I thank my right hon. Friend for those figures. Is he aware that not only has Business in the Community helped to set up many successful small businesses, but that it has helped to prevent one or two ill-conceived ventures from going ahead, thus avoiding the pain and the distress that would have been caused when the crunch eventually came? May I ask my right hon. Friend to build upon that success by asking the British Overseas Trade Board to liaise more closely with local enterprise agencies in order to encourage the enterprising smaller firms to become more involved in exports?
Certainly. My hon. Friend has made two good points. The Department's regional offices cover BOTB regional services. They have, of late, been increasing their links with the local enterprise agencies, and we have encouraged them to use the whole of the Department's services. We have also been making presentations on exporting to local enterprise agencies and to other organisations gathering small firms together. That is why, I think, some 75 per cent, of BOTB users are, indeed, small firms.
I should be happy if local enterprise agencies were formed in such areas. The concept of the local enterprise agency is that it should be a community, and predominently private-sector, based organisation, although of course a good deal of the funding comes from local authorities and central Government. In addition to my Department's spending, the Department of the Environment contributed £843,000 last year through the urban programme, while the Development Commission contributed £12,000. The Welsh Office contributed £150,000 through the urban aid scheme and the Welsh Development Agency contributed £34,000. Furthermore, the Scottish Development Agency has contributed £280,000. In several areas where there are problems associated with pit closures, funding is clearly therefore available for local enterprise agencies. I hope that some of them will be of help to those setting up in business in such areas.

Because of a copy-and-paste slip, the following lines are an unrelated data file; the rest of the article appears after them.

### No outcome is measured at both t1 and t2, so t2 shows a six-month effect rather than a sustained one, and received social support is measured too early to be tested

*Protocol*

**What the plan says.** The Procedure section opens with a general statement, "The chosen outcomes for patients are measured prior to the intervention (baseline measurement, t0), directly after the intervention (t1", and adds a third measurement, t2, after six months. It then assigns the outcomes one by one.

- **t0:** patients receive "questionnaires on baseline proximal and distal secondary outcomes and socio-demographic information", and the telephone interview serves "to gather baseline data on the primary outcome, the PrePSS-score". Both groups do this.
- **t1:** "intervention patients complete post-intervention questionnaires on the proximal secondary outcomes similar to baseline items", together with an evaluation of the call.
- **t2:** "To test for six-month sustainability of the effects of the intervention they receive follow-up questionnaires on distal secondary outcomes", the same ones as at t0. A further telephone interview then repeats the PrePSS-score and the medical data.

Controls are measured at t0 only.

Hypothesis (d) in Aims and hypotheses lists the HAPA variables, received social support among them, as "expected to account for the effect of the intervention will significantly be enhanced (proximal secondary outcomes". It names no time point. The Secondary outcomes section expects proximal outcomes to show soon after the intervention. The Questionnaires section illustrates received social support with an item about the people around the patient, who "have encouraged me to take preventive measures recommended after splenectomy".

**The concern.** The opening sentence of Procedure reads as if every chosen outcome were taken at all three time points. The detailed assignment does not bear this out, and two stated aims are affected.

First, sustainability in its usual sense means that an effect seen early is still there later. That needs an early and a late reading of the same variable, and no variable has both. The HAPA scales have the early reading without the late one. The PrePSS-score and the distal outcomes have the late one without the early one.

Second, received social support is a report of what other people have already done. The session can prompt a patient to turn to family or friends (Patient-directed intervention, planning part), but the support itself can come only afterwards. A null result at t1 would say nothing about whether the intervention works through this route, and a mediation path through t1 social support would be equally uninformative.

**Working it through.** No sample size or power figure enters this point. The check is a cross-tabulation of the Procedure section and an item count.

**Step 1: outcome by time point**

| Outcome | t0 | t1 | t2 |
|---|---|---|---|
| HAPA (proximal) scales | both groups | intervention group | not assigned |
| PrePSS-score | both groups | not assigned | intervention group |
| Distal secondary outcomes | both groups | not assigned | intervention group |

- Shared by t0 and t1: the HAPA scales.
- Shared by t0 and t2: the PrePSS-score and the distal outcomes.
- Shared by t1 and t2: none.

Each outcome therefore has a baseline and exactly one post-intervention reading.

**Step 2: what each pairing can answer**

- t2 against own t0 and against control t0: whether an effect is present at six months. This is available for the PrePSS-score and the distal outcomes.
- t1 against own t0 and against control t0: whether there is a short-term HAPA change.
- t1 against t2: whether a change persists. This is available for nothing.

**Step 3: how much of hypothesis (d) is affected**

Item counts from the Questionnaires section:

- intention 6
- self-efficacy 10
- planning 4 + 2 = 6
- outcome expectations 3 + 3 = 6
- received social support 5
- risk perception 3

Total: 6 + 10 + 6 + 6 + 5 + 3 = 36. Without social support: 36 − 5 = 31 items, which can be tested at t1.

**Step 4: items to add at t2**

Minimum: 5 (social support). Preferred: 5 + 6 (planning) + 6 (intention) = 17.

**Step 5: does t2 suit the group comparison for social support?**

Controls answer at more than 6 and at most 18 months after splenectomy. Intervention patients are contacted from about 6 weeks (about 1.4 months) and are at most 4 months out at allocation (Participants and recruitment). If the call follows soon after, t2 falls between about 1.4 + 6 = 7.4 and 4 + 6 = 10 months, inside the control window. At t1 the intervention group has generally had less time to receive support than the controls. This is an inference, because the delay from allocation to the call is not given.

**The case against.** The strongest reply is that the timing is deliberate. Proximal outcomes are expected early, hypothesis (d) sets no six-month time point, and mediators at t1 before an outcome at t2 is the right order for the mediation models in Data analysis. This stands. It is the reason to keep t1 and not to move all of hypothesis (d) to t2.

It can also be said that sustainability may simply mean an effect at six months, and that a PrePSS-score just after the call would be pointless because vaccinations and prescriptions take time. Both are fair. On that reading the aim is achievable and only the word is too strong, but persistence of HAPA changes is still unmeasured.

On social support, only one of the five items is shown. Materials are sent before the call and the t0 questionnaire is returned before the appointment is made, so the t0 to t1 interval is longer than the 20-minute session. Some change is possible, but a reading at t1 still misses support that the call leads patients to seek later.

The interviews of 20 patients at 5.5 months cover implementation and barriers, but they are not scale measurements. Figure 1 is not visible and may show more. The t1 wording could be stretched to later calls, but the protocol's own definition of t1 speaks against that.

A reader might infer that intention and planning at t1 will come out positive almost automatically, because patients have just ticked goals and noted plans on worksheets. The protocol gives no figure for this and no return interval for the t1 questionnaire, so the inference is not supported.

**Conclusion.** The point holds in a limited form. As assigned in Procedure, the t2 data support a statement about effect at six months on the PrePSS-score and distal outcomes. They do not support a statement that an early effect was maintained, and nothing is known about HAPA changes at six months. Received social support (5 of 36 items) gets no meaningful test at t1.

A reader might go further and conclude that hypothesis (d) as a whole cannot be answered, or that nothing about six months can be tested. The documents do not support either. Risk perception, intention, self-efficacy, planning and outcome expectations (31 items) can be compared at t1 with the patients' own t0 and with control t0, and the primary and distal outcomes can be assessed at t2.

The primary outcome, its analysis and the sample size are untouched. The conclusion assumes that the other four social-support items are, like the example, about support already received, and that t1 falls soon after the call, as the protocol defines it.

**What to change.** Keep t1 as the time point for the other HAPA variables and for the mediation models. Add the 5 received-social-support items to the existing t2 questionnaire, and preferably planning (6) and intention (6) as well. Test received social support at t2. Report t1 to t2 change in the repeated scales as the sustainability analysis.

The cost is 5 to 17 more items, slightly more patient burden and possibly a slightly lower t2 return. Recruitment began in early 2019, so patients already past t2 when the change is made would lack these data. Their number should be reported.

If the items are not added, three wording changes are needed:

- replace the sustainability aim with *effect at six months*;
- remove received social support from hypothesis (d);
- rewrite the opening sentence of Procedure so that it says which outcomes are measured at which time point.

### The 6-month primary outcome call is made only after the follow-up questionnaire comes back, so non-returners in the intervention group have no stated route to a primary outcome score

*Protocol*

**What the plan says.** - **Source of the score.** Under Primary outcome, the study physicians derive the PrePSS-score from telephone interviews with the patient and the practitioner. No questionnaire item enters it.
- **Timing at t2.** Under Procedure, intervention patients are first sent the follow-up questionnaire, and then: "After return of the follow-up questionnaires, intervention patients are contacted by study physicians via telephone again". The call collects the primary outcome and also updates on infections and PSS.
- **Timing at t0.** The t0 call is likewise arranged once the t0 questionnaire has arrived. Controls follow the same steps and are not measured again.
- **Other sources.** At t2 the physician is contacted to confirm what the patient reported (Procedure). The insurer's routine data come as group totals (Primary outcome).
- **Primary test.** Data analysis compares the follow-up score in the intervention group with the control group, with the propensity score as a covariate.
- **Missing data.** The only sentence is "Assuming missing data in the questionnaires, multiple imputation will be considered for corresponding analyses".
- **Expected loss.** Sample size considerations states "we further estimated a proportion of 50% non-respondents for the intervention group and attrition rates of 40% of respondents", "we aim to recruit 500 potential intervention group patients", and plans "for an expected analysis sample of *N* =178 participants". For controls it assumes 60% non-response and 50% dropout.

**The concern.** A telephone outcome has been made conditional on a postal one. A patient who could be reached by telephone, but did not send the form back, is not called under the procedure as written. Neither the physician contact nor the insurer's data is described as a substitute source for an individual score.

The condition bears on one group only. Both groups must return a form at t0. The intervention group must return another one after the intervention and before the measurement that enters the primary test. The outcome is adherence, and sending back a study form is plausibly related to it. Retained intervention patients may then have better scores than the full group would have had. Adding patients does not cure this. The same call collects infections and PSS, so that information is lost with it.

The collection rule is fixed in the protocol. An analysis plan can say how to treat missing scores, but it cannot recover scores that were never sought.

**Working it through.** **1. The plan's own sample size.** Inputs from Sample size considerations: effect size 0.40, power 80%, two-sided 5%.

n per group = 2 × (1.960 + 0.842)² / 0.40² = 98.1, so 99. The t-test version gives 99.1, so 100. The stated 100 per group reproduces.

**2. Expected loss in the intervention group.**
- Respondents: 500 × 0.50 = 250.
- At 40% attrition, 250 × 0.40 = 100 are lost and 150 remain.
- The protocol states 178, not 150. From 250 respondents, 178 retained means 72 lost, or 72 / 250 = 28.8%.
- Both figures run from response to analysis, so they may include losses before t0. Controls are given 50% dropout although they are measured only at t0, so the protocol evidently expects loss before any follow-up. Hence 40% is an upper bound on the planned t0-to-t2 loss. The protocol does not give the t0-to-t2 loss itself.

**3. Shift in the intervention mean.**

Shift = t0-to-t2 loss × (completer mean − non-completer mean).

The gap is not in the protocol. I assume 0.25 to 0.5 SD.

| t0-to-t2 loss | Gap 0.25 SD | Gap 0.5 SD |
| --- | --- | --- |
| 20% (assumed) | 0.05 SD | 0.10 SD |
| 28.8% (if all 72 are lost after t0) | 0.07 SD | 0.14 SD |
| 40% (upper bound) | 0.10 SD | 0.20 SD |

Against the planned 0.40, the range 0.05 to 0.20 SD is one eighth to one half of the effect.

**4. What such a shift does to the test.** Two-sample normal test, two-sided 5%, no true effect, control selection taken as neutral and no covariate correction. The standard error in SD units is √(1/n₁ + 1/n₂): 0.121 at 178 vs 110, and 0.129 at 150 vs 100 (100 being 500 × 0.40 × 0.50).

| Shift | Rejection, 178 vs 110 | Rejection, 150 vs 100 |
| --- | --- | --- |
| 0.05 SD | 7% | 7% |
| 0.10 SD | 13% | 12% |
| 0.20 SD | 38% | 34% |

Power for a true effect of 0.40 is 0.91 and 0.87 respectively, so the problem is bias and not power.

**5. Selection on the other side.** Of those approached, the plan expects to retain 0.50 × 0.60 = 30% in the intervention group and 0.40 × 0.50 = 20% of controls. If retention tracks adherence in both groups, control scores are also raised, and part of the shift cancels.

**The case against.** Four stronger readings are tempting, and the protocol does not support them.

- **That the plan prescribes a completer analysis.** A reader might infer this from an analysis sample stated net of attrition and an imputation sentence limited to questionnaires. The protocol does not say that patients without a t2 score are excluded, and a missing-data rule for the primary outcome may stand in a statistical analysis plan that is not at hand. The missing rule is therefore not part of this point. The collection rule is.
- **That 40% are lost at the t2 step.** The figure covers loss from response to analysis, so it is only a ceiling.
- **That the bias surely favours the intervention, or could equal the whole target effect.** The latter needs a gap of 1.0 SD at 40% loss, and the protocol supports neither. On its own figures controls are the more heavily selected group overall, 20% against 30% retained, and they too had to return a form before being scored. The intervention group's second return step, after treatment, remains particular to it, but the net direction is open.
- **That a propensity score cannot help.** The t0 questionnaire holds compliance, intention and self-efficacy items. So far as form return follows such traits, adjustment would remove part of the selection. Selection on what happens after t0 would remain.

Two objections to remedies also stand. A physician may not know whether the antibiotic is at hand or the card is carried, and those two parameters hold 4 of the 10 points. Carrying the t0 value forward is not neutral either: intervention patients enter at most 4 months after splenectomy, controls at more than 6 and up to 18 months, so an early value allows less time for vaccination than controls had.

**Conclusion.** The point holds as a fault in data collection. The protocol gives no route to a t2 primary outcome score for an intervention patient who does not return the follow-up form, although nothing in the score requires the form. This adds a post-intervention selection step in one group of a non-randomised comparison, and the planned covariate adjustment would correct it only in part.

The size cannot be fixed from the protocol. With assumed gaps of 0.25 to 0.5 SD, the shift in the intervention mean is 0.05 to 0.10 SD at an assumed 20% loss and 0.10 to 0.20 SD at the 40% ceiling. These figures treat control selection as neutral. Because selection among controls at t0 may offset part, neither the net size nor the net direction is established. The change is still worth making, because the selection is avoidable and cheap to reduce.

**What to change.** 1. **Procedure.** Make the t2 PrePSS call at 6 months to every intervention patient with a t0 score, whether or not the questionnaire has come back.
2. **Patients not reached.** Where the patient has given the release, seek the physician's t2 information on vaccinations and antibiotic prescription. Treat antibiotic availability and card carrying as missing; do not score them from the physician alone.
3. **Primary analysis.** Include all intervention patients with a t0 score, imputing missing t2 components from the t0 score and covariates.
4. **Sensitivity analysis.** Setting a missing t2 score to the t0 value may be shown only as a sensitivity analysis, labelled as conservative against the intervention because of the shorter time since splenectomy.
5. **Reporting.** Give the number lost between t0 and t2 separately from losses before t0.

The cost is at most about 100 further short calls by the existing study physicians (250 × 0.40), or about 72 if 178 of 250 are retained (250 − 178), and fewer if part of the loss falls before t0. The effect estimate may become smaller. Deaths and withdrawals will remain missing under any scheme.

Is my right hon. Friend aware that in its first 18 months of operation Business Initiatives Carlisle, a local enterprise agency, helped to create more than 100 small businesses with more than 200 jobs? Does he agree that although his investment of £175,000 in local enterprise agencies is most welcome, it is desirable to give yet more resources to such agencies, because helping successful organisations, such as BIC, is one of the best investments for creating jobs that the Department can make?
I appreciate my hon. Friend's comments. However, one of the keys to the success of local enterprise agencies is that they have not become the mere creatures of Government but have very live and valuable support from local industry. It is local industry that benefits most from supporting other parts of local industry. Therefore, it is essential to ensure that funding is predominantly of a local nature.
Mr. Wriggles worth:
I welcome the Secretary of State's support for Business in the Community and local enterprise agencies, but will he say something about the future of the Department's small firms service? Is he aware that many small businesses welcome the service provided by his Department? Has the right hon. Gentleman any plans to pass it over to the agency or to other parts of the private sector, or to close it?
The Department is extremely interested in continuing with its support for small businesses. That is, not least, why we are very active in pursuing policies that are directed towards removing the burdens of Government from small businesses. That is something that is best done through the Government, not through any other agency. Thus, whatever happens, we will remain extremely active in our support for small businesses.